"An ally of necessity," Cefwyn said. He had not approached Efanor with his own fears in that regard, and perhaps that was a mistake on his part. Efanor was devout; but indeed, Efanor was emerging from a young man's religious innocence to a sober awareness of the power inside the Quinaltine, and its warfare with the Crown. He had seen firsthand the consequences of Lewenbrook, when an army came back after an encounter with sorcery. Efanor understood that sort of warfare, and when they came to a question of Tristen's involvement—the question was there, and it hung silent in the air a moment.
"I trust him," Ninévrisë said. " I believe in him."
"So do we all. So do we all," Cefwyn said, and wished to say it, with all his heart. "He won't betray us. We'll have our army yet, damn Ryssand's conniving heart. He's failed in slandering you. Now he'll raise complaints about Tristen. That's exactly where this is; going. I can see it, right under the surface. Tristen's in the wrong and these saintly men he brings to argue how they were wronged—"
"Don't set your mind too early," Ninévrisë cautioned. "This peace—"
"This peace he claims to bring," Cefwyn began, but a page hovered in the doorway. "Well? Well?"
The boy tried to say a word, but Idrys appeared behind him and simply moved the boy aside. "My lord king," Idrys said, and drew in a man in the habit of the Quinalt, a lay brother, a fearful and woebegone young man.
"That's very well, Deisin," Cefwyn said to the page. It was the presence of the priest that the young man very wisely doubted as legitimate or wanted, but the page drew back and Idrys escorted the priest in.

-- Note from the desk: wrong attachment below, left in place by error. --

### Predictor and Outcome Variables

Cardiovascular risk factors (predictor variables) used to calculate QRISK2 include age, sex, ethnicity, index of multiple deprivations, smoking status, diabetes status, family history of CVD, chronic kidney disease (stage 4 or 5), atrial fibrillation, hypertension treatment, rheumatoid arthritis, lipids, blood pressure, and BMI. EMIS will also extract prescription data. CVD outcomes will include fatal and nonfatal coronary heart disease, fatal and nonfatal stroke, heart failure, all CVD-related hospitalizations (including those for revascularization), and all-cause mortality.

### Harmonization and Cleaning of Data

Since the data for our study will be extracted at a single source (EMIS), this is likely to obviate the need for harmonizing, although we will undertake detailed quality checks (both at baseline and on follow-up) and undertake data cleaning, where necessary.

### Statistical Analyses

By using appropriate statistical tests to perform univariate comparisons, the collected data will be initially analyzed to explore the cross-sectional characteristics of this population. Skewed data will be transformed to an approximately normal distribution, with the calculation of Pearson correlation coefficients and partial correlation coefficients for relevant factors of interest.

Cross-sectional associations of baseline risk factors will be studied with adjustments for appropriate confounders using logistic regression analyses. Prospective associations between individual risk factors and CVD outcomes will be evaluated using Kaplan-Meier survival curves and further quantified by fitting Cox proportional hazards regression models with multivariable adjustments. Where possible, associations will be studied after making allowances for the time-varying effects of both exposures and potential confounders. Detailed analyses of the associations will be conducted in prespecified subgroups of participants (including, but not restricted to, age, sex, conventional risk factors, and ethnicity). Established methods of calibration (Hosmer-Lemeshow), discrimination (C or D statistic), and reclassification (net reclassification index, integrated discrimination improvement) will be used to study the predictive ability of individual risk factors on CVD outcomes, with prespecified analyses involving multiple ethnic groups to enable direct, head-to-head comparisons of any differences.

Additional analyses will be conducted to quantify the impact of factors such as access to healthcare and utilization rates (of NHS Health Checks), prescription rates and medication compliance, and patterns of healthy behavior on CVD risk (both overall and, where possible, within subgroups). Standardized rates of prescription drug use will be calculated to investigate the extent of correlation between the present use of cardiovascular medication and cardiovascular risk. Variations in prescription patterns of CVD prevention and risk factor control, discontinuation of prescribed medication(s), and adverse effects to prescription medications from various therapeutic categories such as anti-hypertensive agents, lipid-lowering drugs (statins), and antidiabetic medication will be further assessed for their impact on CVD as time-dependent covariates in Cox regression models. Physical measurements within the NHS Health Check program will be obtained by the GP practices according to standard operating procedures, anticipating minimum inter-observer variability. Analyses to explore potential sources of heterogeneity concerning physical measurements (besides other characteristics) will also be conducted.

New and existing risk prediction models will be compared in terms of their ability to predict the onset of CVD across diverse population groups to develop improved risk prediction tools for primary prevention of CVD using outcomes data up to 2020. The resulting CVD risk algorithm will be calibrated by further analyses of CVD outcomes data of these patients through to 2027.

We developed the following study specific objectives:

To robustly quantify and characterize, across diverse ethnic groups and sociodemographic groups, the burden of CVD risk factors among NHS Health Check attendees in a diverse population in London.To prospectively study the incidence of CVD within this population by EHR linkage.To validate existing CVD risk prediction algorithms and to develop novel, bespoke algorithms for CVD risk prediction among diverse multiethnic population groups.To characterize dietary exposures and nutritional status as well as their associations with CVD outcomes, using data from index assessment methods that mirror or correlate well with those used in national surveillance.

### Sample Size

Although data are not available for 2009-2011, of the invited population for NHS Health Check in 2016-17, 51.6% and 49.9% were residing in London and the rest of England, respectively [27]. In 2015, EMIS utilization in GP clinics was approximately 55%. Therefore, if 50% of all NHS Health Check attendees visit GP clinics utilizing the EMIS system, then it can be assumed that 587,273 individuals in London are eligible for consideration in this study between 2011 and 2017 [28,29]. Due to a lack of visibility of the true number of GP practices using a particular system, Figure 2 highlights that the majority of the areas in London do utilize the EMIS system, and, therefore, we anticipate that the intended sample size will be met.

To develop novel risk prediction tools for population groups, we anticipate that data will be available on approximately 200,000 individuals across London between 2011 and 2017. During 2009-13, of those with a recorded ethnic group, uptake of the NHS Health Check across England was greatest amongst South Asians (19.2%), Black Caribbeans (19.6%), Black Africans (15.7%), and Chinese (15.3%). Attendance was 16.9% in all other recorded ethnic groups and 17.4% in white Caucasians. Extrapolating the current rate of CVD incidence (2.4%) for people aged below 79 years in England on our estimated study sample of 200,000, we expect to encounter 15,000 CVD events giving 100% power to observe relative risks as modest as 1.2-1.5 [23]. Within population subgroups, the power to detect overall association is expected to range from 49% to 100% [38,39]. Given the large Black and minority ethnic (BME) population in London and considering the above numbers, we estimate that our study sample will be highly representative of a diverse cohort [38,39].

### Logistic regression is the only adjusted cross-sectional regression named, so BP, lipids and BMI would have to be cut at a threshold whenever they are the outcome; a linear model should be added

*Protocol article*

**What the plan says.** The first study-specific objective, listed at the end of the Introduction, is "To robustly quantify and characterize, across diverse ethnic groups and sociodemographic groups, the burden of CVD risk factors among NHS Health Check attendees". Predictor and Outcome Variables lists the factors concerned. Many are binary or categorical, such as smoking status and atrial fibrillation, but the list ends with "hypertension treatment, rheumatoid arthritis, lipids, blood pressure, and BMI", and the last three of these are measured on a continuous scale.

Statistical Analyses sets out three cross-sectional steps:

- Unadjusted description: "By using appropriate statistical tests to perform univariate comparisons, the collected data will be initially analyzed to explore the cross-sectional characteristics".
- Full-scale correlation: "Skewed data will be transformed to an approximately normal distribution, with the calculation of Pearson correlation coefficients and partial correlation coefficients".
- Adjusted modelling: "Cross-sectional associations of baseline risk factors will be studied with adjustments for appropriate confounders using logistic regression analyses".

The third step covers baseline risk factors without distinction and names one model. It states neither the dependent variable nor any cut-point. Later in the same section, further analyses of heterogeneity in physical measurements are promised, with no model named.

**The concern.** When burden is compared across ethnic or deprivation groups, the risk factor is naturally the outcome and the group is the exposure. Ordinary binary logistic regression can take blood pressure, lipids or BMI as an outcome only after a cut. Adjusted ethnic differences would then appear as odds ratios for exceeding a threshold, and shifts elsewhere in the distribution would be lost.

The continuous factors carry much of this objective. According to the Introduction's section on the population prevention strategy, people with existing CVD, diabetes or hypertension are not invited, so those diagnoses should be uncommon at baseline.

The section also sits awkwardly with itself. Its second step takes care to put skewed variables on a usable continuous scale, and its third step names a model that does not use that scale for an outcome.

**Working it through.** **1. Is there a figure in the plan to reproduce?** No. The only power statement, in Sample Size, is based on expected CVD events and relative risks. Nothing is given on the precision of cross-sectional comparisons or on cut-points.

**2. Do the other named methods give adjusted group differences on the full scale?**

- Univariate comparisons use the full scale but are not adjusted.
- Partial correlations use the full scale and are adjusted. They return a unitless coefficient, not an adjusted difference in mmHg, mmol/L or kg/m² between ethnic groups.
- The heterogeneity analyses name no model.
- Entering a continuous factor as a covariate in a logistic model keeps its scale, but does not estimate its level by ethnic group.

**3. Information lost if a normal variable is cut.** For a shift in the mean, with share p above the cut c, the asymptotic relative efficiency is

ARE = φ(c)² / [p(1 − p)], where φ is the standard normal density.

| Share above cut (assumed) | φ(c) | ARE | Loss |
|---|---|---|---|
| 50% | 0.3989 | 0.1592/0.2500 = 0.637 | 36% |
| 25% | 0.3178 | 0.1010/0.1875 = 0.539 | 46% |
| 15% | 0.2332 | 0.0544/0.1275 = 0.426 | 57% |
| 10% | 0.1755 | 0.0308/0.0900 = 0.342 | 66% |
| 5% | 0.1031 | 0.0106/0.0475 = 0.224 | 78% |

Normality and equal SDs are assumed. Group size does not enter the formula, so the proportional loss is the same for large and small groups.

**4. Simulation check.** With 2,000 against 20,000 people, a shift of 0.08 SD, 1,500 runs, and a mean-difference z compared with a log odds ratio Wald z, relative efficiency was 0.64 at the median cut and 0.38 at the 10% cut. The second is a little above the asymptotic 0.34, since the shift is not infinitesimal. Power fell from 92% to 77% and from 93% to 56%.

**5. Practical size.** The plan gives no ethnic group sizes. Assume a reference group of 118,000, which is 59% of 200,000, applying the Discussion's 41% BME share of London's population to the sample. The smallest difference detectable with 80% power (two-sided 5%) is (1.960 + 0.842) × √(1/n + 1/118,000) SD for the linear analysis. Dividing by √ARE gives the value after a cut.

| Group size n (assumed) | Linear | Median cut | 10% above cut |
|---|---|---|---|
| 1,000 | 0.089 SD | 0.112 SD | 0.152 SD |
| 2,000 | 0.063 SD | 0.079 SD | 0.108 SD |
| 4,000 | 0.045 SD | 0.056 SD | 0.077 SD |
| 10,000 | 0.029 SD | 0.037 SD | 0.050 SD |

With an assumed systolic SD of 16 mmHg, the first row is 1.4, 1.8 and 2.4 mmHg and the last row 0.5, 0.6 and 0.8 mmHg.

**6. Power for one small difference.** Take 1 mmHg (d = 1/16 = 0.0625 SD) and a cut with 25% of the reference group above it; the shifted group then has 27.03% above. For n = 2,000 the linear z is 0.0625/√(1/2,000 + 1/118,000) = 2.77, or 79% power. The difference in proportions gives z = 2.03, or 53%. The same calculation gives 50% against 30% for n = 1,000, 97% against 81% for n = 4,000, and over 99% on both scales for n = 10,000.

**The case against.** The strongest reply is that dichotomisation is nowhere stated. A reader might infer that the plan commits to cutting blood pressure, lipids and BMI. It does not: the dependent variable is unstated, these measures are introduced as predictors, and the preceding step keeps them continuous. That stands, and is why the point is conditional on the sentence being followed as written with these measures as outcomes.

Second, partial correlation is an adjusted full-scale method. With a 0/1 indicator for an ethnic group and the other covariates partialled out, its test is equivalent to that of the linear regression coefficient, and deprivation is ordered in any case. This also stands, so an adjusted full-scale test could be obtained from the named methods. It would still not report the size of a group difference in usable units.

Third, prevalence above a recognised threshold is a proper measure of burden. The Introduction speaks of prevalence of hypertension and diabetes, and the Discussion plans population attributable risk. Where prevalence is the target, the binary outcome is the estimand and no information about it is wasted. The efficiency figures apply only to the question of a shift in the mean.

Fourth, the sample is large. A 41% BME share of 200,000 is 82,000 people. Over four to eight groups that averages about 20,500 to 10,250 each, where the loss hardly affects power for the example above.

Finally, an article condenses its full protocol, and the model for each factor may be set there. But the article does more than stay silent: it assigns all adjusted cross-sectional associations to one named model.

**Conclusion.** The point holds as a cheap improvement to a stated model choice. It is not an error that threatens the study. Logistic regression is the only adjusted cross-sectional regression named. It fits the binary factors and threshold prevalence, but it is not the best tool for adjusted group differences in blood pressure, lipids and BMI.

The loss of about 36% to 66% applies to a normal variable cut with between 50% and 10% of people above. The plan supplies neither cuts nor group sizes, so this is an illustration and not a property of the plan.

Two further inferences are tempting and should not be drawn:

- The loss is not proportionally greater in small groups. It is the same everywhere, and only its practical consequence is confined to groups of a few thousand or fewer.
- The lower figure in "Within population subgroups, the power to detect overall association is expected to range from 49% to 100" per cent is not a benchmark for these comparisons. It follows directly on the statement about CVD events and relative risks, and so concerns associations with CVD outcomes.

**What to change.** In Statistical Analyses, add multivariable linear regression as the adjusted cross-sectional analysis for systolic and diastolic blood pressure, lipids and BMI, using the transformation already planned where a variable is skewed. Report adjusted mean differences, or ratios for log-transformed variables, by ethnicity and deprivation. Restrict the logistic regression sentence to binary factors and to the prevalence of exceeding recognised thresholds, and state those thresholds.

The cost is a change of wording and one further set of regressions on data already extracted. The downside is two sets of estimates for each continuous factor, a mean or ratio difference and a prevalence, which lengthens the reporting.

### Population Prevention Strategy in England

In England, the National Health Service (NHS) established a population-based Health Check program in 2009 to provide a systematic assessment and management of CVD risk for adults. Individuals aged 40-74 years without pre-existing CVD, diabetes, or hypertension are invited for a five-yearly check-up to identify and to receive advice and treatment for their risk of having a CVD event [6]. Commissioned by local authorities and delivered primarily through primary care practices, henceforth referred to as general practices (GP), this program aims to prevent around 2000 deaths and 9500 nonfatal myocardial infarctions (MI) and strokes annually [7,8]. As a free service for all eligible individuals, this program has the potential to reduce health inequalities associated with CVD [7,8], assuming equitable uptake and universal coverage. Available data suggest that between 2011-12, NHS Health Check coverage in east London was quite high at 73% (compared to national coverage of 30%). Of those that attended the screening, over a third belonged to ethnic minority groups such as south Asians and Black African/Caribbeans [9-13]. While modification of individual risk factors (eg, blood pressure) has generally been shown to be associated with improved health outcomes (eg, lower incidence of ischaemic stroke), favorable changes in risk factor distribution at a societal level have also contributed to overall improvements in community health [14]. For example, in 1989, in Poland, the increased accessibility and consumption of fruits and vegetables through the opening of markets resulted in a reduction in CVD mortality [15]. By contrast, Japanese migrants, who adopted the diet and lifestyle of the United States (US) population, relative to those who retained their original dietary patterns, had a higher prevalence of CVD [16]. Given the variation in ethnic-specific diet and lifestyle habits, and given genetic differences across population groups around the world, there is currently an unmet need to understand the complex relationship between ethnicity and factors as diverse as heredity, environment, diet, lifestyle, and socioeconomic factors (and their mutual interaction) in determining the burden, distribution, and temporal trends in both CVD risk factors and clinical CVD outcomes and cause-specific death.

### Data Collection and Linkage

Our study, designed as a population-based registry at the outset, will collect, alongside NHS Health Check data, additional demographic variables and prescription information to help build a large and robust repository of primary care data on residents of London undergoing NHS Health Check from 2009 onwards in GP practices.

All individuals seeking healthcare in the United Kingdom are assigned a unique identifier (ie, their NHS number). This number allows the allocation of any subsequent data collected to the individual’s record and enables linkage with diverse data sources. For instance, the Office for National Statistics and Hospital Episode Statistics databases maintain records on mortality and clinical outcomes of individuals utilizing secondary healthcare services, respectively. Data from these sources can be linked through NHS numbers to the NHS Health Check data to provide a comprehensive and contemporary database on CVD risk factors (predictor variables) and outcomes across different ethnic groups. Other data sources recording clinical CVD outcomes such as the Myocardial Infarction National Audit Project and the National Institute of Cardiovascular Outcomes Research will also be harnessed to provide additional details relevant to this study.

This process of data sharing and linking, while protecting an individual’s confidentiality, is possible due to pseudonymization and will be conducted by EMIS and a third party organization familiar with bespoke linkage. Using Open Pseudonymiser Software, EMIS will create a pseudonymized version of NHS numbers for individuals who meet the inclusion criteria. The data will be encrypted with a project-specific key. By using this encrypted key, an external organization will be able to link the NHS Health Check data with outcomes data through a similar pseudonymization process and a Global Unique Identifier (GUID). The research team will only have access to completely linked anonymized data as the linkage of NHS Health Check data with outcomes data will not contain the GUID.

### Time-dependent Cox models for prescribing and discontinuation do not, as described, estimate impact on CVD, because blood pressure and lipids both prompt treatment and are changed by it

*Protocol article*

"It's good you came," Cefwyn said peevishly. The lack of warning about Ryssand was not Idrys' best work, by far, but Cefwyn bit back any harsher word.
"My lord king, this is Brother Meigyn. He asks Your Majesty's protection and a recommendation to the Quinaltine, for his service to Your Majesty."
"And that service?"
"Brother Meigyn has been a clerk of the Quinalt in Ryssand. His position there has become difficult, because of the service he's about to render. If he goes back to Ryssand's court, he's a dead man."
"Give him to Annas. Recommend him to Jormys. What's the tale?"
"Let me dispose of the good brother," Idrys said, and escorted the frightened man to the door, where he gave orders to the page waiting outside. "His Majesty's instruction," Idrys said. "A hot meal, a warm place to sit. Wait for me. I may have more questions."
Then Idrys was back, a black, foreboding presence: master crow with news that did not bode well.
"From Lord Ryssand's court?" Ninévrisë prompted him in a faint voice.
"Just so, my lady. Unhappily, this was my last man in Ryssand's court. Two others had to flee, not without delivering useful information. Another died a suicide, or so the official explanation ran. Meigyn remained to the last. He's given to venial sins, a love of ale and women, far better a Teranthine than a Quinalt avocation, but that's his misfortune. Being my last and best source, he had the good sense to come only when there was something worth his life… and considerable reward."
"He accompanied Corswyndam here?" Cefwyn asked, wondering how close the clerk might have sat to the duke of Ryssand, and whether there would be a storm over this desertion.
"Fled, rather, on foot, when he knew Corswyndam was coming here and with what news. He's an unobtrusive man—stole a mule at Evas-on-Reyn, and managed to get here two hours behind. What he does say seems well worth his risk, my lord king. It's the essence of what Ryssand will say tonight."
The details. The chance to set their course before the battle. Cef - wyn exchanged a look with his brother and his wife.
"Say on, master crow." Cefwyn drew a deep breath and leaned an arm across the back of his chair, waiting. "What does Ryssand think to win?"